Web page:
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Slanderer
May 6, 2007

i'm not mad,
this is actually funny to me


Soiled Meat

dedian posted:

I'm still learning all this stuff of course but the benefit I've found of not making a mash and instead just rough chopping the peppers is I can just separate the brine when they're done, blend peppers to desired consistency, and then mix the amount of brine back in that I want for taste.

Is there a big difference in the taste of the ferment if you mash vs brine + pepper chunks?

I've been trying these lids out (http://a.co/d/2uo4qeb) which are nice because you get a little pump to suck out the air if you have to remove the lid late into the ferment when your veggies won't be producing so much CO2. I haven't done a whole lot of fermenting with it but they're a whole lot easier to get off than the lids + regular airlocks I had before.

The rough chop makes sense, and I had thought about doing the exact same thing with brine separation. No idea how it affects the final flavor though. I started fermenting several pounds of cayennes last weekend, but I set aside a few pounds that weren't quite ripe yet--maybe I'll try chopping those by hand and seeing how it measures up.

One other thing I started trying is adding a spoonful of the fermented mash I still have in the fridge to the new bottles as a starter. Not sure how much it helps, but it doesn't seem to have hurt anything so far.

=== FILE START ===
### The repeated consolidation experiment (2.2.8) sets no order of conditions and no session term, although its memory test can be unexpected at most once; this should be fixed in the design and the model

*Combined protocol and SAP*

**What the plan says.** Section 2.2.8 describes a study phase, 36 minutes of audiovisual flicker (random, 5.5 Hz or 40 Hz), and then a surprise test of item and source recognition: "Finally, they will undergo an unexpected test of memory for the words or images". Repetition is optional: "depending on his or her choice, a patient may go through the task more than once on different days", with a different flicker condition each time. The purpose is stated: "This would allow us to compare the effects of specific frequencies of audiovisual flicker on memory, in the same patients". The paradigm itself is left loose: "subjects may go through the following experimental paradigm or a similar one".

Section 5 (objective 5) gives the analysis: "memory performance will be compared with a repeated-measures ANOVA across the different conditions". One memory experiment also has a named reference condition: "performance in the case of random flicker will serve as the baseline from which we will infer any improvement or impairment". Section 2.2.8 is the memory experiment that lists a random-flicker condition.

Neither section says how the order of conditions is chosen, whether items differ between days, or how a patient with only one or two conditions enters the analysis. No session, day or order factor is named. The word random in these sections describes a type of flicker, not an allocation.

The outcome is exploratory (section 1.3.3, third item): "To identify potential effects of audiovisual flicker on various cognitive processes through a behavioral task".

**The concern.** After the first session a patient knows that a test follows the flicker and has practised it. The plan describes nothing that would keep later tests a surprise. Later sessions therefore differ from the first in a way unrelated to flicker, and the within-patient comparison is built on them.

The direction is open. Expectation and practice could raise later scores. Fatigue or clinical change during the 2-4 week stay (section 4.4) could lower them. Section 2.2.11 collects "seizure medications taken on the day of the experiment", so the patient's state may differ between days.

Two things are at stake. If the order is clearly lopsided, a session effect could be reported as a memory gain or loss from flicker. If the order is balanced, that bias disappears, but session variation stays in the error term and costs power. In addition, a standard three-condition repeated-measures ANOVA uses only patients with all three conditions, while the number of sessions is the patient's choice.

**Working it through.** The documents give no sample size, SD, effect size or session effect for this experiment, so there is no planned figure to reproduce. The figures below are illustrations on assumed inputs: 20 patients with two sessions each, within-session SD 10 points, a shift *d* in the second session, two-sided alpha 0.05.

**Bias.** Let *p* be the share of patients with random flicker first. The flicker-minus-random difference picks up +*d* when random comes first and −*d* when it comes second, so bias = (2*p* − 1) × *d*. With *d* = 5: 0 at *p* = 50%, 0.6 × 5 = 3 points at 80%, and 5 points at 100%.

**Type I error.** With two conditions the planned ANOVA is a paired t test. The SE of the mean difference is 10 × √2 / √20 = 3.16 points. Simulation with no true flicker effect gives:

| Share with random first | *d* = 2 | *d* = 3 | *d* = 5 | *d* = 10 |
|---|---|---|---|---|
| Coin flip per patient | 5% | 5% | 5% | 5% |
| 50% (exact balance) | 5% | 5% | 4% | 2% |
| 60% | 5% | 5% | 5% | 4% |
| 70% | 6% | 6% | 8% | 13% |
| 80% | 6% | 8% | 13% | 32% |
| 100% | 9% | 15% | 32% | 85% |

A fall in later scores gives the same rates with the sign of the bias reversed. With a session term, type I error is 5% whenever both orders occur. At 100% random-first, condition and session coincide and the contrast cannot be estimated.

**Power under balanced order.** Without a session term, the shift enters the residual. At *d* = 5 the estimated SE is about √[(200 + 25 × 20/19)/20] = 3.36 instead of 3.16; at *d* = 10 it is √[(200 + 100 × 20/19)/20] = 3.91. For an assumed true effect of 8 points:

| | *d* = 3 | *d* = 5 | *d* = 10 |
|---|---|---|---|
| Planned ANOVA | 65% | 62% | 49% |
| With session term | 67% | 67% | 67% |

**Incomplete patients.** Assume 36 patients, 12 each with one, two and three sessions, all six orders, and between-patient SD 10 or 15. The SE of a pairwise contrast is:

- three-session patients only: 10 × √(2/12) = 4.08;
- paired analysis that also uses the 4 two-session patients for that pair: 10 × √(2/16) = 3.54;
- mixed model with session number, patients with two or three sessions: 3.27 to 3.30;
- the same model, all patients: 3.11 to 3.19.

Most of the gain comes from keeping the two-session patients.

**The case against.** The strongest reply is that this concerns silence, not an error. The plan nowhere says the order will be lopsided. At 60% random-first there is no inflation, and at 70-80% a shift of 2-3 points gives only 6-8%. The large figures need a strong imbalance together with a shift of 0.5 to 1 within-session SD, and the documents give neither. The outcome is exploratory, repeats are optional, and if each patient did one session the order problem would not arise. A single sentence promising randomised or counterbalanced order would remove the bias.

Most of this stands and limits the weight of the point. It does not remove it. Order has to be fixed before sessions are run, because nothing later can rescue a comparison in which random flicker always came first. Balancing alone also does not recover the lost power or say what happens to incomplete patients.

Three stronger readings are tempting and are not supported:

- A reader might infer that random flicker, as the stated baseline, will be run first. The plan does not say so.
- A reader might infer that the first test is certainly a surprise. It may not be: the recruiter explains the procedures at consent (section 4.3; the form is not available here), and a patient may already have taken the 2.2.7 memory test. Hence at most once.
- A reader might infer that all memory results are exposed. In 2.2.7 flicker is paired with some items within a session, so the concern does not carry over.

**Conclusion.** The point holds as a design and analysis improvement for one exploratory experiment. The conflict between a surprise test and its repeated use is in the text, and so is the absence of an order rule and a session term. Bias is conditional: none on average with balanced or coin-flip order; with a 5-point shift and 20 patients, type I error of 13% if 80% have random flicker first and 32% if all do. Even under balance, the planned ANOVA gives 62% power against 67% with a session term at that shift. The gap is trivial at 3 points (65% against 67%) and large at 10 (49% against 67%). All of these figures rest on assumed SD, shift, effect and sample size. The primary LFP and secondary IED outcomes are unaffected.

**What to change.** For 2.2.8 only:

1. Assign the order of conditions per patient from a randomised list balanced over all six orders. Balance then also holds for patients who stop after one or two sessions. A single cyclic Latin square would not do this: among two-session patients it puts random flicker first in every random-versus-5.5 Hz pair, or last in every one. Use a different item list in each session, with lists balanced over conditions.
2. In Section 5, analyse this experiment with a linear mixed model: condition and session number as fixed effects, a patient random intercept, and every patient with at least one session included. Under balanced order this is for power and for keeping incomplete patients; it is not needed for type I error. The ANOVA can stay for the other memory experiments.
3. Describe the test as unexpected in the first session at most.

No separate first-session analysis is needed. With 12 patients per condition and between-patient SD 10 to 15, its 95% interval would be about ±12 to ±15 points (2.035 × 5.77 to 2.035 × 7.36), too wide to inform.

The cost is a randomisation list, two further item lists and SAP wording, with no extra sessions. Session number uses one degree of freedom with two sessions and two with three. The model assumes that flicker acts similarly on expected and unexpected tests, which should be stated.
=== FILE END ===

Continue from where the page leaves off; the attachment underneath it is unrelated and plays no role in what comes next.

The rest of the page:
I have 6 of those lids too, and i like them. I've have them overflow before, but they're easier to clean than a normal airlock so it's fine.

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Slowpoke!
Feb 12, 2008

ANIME IS FOR ADULTS


I ate at one of those farm to table restaurants and they had a charcuterie board with pickled plums, squash, and some other stuff. It made me want to try my hand at some of that stuff, since even at the nice grocery stores you can really only get pickled cucumbers, beans, peppers, etc. Nothing too fancy. Am I right in assuming that most of the science and warnings about using proper recipes is all about shelf-stability and preservation? Like, if I am pickling something to eat later that day or in a weeks time, and keeping it in the fridge, I am okay to do whatever I want right?

New place I bought has a gas stove so I could crank out a giant pot of boiling water if I had to, but Id prefer not (unless I get addicted to canning I guess).

HUGE PUBES A PLUS
Apr 30, 2005

Nice choreography, babe. You haven't lost a step. Well then, let's dance.

College Slice

Slowpoke! posted: